Violating a Tenant’s Quiet Enjoyment
A landlord guilty of violating the covenant of quiet enjoyment can experience repercussions. The tenant can withhold the rent payment or discontinue staying in the rental property.
Some common landlord violations to quiet enjoyment are:
- A landlord keeps going inside the rental space without notifying the renter
- A landlord will not do anything to limit the noise or nuisance happening on the premises
- A landlord harasses a tenant by shutting off the utilities
- A landlord continuously spying on their tenants
- A landlord allows constant disturbance such as ongoing construction from early morning to late evening
Available Remedies for Tenants
Should the tenants find that the landlord is guilty of violating the implied covenant of quiet enjoyment, they can:
- Submit a written request to the landlord to stop the noise disturbance.
- Contact the police to help contain the nuisance.
- Refuse to pay the rent or request to get a partial or full refund of it.
- End the tenancy and find another rental space.
- Gather proof to show in the courts if a lawsuit is filed.
Distinguishing Violations from Simple Annoyances
It’s essential to know the differences between a violation of the implied covenant of quiet enjoyment and a simple case of annoyance. Annoyances are typically temporary, occasional situations that can be reasonably put up with.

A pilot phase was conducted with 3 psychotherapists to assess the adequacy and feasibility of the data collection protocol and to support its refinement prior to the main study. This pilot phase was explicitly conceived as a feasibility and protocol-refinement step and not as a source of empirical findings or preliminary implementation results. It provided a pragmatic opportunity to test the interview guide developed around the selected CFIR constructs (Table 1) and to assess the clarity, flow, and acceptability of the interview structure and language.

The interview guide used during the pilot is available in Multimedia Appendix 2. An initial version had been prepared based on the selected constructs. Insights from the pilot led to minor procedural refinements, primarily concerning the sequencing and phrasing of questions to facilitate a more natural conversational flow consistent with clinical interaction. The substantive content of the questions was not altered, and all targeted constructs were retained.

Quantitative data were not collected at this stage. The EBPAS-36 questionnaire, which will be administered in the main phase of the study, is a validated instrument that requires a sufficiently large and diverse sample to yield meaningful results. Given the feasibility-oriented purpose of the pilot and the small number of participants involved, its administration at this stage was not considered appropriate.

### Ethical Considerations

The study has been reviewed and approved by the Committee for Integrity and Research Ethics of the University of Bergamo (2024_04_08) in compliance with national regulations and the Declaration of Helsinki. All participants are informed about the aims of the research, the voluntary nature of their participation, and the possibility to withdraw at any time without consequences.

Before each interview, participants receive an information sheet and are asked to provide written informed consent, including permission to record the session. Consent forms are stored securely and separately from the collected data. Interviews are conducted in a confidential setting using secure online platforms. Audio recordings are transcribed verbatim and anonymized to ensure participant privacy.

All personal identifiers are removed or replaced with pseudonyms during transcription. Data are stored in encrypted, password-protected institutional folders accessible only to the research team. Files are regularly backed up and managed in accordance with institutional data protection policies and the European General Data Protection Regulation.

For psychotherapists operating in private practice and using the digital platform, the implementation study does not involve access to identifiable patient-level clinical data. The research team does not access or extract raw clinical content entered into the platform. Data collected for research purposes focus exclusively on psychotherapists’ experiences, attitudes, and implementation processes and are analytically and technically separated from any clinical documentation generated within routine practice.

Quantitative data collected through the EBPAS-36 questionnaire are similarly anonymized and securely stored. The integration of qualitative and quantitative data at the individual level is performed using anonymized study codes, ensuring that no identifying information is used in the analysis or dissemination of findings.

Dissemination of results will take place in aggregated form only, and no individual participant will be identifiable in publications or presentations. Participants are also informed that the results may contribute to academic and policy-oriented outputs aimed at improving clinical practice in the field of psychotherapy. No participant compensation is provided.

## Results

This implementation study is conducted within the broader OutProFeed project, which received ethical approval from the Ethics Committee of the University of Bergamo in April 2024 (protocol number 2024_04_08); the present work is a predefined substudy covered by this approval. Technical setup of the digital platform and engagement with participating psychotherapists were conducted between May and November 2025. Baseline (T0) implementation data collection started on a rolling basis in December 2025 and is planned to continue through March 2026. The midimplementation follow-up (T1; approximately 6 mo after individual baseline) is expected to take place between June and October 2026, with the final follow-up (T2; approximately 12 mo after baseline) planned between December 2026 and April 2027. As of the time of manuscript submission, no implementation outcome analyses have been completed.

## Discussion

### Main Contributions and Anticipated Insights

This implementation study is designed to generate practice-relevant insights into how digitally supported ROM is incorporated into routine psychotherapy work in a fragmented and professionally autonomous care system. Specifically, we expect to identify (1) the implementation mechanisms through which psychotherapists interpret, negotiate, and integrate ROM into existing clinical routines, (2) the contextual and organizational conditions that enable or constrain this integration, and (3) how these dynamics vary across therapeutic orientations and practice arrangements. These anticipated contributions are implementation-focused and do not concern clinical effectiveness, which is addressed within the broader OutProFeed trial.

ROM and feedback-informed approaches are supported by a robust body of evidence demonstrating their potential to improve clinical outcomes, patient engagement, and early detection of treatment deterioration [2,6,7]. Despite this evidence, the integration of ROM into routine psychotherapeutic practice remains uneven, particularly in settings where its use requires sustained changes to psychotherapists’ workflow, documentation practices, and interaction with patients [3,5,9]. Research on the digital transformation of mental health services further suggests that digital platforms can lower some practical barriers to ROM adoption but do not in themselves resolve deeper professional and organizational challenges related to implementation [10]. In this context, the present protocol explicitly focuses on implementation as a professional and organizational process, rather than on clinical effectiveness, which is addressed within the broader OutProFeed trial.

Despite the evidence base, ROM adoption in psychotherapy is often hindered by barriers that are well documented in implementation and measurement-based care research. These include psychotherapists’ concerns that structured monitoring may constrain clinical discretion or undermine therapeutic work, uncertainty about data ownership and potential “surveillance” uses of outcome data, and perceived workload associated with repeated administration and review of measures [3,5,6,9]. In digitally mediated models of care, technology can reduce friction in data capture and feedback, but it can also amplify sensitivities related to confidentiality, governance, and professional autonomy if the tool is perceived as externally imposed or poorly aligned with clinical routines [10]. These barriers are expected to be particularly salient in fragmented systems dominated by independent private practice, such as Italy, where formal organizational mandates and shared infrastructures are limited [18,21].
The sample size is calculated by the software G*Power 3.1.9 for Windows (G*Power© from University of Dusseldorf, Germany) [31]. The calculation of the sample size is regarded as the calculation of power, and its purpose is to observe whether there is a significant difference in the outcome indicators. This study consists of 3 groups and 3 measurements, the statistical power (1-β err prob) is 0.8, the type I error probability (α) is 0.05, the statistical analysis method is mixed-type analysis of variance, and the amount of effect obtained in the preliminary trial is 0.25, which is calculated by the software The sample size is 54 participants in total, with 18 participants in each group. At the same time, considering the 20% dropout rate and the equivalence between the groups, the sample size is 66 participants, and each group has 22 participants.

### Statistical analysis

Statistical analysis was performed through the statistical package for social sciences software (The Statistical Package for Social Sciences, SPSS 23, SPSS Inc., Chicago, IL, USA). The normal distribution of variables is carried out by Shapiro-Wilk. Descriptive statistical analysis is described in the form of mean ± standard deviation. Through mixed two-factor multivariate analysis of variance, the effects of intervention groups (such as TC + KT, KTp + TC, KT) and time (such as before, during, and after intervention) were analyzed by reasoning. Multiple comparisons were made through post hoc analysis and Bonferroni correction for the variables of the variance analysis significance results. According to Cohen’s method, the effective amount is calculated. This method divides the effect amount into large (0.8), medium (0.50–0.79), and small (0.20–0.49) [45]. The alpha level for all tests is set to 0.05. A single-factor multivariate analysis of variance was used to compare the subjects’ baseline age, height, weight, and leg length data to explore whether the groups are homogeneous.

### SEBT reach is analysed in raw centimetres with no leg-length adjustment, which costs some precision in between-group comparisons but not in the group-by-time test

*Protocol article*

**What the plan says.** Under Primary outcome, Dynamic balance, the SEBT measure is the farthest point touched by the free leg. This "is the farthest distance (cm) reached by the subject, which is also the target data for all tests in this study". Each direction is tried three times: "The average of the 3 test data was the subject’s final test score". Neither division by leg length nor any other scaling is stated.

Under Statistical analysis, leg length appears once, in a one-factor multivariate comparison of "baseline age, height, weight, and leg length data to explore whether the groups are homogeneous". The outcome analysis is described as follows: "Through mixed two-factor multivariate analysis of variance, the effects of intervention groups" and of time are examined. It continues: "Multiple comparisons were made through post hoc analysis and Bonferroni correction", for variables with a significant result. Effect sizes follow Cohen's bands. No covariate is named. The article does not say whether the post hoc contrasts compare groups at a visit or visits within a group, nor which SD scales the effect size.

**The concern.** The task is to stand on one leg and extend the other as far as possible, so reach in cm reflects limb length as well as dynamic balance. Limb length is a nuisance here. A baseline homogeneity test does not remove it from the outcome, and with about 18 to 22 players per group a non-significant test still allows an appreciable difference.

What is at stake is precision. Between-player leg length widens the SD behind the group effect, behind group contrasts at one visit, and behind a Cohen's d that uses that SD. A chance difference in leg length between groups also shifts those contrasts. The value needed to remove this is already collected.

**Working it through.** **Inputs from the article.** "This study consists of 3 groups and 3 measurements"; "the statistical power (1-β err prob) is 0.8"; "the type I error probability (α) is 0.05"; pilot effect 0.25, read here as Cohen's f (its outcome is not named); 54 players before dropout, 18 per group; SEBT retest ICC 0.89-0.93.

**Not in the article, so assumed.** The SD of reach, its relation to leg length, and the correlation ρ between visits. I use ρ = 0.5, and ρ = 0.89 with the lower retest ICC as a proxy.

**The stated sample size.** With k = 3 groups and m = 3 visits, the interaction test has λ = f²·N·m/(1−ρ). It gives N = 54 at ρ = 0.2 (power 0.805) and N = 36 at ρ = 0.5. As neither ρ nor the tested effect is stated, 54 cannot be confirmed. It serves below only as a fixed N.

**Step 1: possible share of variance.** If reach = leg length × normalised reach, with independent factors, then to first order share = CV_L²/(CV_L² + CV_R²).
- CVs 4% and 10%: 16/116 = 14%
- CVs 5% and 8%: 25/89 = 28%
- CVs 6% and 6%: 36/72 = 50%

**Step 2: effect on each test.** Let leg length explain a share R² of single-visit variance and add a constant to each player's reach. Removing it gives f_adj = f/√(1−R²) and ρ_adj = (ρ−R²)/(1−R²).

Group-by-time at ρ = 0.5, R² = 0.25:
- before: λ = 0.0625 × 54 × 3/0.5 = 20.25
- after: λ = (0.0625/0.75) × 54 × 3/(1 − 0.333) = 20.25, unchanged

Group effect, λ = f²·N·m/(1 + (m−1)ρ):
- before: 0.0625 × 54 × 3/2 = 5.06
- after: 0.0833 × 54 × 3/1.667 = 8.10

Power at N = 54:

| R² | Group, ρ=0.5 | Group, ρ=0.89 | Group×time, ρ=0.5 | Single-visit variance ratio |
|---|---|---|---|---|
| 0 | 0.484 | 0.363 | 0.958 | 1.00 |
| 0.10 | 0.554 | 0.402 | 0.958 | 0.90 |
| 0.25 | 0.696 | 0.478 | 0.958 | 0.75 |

Examples of Violations of Quiet Enjoyment:
- A tenant holds a parking permit for a certain spot but recently, another vehicle has been taking over his parking area.
- A tenant can hardly sleep from another tenant’s pet dog howling and barking long into the night.
- The landlord keeps performing property inspections and going inside the rental unit without sending a notice. Inspections are performed whenever the tenant is not around.
- Another tenant holds loud parties till the early hours of the morning every weekend. The blaring music and laughter can be constantly heard.
- A tenant cannot relax in the rental unit because of the unbearable construction noise outside the window.
- A tenant holds a party that lasts until 11 in the evening.
- A tenant nearby has a pet dog that occasionally barks.
- Parking is limited and on a first-come-first-served basis.
- Listening to repair sounds that last for a day or two for property maintenance.
- A landlord reminding the tenant to pay the overdue rent in person or on the phone.
The Bottom Line
The implied covenant of quiet enjoyment is a basic right of every renter. Landlords should be respectful of this inalienable right. By creating a peaceful environment, a rental property will continue to be attractive to its current tenants. This leads to lease renewals and translates as consistent earnings for the property owner.
If you’re seeking a professional property manager in Kansas City, please contact Young Management at (816) 779-3131. You can also visit the website www.ymcorp.com for more information.